In the last few decades, artificial sweeteners have hit the markets hard as an outlet for people trying to control their calorie intake. But these synthesized sugars may increase the risk of diabetes, a preliminary study reported.

In the research, published in the journal Nature, researchers from Weizmann Institute of Science in Israel found that artificial sweeteners appear to disrupt the flora of bacteria residing in the intestines, which could cause blood sugar levels to rise. Despite the troubling finding, other nutritionists say the research must be replicated before firm conclusions can be drawn.

The research

The study was triple-pronged. In the first part, researchers examined a diet study of 400 people, finding that those who consume the most artificial sweeteners were more likely to have problems controlling blood sugar.

Next, seven people who did not normally consume artificial sweeteners were tracked intensively for a week as they were fed controlled amounts of saccharine. Four of the seven developed significant increases in blood sugars.

Third, mice that were fed the sweetener saccharine had big increases in their blood sugar levels, while mice with no gut microbes did not have jumps in blood sugar when they were fed artificial sweeteners.

"We demonstrated that the bacteria could cause changes that would cause disturbances in glucose levels," said study coauthor Eran Elinav, an immunologist at the Weizmann Institute.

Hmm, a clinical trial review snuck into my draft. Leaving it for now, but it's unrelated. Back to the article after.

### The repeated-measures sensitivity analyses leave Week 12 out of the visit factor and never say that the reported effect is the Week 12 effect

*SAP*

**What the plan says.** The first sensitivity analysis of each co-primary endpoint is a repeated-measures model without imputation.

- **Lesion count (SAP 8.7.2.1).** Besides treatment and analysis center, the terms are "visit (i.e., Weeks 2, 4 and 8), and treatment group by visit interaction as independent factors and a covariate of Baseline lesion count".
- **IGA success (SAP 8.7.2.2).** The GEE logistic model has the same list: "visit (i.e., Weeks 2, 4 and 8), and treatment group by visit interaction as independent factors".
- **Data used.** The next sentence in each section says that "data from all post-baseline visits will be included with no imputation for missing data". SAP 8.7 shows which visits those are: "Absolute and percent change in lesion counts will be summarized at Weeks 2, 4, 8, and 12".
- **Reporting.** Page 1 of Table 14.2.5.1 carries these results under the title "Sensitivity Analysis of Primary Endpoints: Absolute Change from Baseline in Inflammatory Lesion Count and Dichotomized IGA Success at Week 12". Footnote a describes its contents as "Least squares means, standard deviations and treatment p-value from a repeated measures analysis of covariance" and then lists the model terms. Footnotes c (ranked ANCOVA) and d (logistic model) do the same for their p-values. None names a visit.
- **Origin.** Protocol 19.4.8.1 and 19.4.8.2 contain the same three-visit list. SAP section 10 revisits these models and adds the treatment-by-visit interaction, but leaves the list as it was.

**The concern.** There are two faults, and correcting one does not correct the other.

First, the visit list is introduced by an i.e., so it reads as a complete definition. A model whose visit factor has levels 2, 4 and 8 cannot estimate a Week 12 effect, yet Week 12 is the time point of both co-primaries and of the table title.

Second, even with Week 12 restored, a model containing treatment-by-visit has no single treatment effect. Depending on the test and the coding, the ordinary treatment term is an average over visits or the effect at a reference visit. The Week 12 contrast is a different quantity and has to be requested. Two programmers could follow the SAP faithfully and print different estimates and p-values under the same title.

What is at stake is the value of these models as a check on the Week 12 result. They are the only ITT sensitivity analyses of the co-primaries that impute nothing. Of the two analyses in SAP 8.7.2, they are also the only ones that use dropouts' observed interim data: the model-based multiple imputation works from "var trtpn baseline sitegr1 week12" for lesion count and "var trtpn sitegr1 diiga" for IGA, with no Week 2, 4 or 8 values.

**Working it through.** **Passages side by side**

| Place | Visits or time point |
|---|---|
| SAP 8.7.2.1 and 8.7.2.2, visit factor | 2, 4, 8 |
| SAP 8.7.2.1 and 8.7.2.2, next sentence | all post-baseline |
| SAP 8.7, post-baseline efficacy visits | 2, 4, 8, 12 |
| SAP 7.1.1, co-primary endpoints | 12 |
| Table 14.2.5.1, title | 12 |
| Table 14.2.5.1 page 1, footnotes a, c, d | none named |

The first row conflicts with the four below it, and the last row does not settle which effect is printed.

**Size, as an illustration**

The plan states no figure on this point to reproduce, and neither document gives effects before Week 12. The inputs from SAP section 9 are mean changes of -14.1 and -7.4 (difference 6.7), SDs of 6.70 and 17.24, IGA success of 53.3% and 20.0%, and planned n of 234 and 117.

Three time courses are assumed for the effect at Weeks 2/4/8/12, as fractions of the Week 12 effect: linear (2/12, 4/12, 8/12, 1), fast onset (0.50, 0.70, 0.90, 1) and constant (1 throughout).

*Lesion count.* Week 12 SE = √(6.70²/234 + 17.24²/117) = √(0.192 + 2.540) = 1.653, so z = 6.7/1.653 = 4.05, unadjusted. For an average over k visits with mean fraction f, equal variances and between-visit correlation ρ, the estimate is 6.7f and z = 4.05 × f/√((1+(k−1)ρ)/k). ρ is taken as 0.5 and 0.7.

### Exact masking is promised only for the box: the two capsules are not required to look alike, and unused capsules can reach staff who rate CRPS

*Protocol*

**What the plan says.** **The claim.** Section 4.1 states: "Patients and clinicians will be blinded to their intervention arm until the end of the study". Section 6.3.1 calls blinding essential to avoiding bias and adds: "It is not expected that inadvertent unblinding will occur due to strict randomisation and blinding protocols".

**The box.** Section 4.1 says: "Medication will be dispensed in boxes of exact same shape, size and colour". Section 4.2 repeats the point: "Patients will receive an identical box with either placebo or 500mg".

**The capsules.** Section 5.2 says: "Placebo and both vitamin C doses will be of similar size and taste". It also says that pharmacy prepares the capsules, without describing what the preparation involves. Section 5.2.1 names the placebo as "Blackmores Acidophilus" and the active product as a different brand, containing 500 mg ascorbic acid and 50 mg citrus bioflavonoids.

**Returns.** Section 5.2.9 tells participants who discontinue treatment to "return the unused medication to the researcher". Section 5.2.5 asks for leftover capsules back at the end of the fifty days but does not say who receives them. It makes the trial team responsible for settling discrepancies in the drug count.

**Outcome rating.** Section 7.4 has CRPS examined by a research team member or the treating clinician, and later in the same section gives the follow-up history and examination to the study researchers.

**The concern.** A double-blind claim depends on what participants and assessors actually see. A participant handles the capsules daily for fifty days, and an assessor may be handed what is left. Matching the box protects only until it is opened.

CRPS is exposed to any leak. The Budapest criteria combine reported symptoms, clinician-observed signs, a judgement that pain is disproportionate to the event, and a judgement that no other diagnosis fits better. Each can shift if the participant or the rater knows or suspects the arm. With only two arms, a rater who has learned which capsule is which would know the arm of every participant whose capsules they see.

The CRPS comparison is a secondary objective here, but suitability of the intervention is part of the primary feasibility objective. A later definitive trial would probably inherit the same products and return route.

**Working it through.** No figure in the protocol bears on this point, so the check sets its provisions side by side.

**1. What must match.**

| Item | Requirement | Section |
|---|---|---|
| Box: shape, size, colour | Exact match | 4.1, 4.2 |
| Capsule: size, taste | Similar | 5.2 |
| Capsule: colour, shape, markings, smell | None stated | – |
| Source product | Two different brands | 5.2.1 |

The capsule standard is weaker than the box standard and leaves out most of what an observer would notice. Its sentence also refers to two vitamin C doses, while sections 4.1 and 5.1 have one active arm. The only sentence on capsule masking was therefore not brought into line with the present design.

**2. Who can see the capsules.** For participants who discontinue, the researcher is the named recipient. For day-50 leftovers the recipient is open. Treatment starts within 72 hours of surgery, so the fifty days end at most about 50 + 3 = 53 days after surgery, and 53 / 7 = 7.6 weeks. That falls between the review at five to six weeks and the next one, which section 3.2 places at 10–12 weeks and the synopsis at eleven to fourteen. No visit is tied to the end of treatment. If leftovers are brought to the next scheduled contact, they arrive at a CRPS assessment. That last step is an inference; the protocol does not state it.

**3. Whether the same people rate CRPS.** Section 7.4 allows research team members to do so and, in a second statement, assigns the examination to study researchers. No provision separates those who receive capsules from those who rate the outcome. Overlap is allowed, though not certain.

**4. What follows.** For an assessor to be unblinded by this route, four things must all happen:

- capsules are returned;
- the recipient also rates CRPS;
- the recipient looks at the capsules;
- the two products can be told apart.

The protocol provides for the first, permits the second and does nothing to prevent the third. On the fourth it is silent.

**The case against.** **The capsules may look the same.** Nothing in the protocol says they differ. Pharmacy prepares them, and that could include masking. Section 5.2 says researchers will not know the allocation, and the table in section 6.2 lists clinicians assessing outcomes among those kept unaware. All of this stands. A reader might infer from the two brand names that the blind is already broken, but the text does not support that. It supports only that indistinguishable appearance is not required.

More specifically, depending on the types of microbes they had in their intestines, some people and animals had a two- to four-fold increase in blood sugars after consuming the artificial sweeteners for a short time.

"The magnitude of the differences were not just a few percentages," Eran Segal, a study co-author who is a computational biologist at the Weizmann Institute, told USA Today. "These were actually very dramatic differences we saw both in the mice and in the human settings."

Words of advice

The benefits and risks of artificial sweeteners have been debated for years. Some studies have shown no link to diabetes, while others suggest otherwise.

Elinav, who studies the links between an individual's immune system, gut microbes, and health at the Weizmann Institute, said that at the end of the day, the verdict has yet to be decided. But for the diabetic diet, these sweeteners should be on the what-to-watch list.

"I think this issue is far from being resolved," Elinav concluded.

To learn more about diabetes and artificial sweeteners:

Artificial Sweeteners: Not as Diabetic-Friendly as You Thought
Diabetic Diet: The Skinny On Natural Sweetener Swerve
Two Sides to the Artificial Sweetener Story